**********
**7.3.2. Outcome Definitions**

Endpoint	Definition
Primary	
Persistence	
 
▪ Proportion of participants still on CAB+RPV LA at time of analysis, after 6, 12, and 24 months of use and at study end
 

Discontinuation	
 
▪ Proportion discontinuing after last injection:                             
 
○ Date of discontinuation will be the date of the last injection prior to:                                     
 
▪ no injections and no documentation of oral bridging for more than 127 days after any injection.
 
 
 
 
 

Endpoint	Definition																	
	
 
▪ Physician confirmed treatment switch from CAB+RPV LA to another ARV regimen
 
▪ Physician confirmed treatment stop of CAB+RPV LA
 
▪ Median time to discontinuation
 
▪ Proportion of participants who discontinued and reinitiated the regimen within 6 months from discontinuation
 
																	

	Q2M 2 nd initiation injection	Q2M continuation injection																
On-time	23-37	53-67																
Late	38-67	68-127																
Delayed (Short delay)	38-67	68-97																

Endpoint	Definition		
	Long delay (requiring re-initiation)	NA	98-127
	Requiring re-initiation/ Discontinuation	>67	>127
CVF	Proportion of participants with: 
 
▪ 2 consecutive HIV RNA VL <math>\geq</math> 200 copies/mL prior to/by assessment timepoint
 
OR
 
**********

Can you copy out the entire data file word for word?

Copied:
**7.3.2. Outcome Definitions**

Endpoint	Definition
Primary	
Persistence	
 
▪ Proportion of participants still on CAB+RPV LA at time of analysis, after 6, 12, and 24 months of use and at study end
 

Discontinuation	
 
▪ Proportion discontinuing after last injection:                             
 
○ Date of discontinuation will be the date of the last injection prior to:                                     
 
▪ no injections and no documentation of oral bridging for more than 127 days after any injection.
 
 
 
 
 

Endpoint	Definition																	
	
 
▪ Physician confirmed treatment switch from CAB+RPV LA to another ARV regimen
 
▪ Physician confirmed treatment stop of CAB+RPV LA
 
▪ Median time to discontinuation
 
▪ Proportion of participants who discontinued and reinitiated the regimen within 6 months from discontinuation
 
																	

	Q2M 2 nd initiation injection	Q2M continuation injection																
On-time	23-37	53-67																
Late	38-67	68-127																
Delayed (Short delay)	38-67	68-97																

Endpoint	Definition		
	Long delay (requiring re-initiation)	NA	98-127
	Requiring re-initiation/ Discontinuation	>67	>127
CVF	Proportion of participants with: 
 
▪ 2 consecutive HIV RNA VL <math>\geq</math> 200 copies/mL prior to/by assessment timepoint
 
OR
 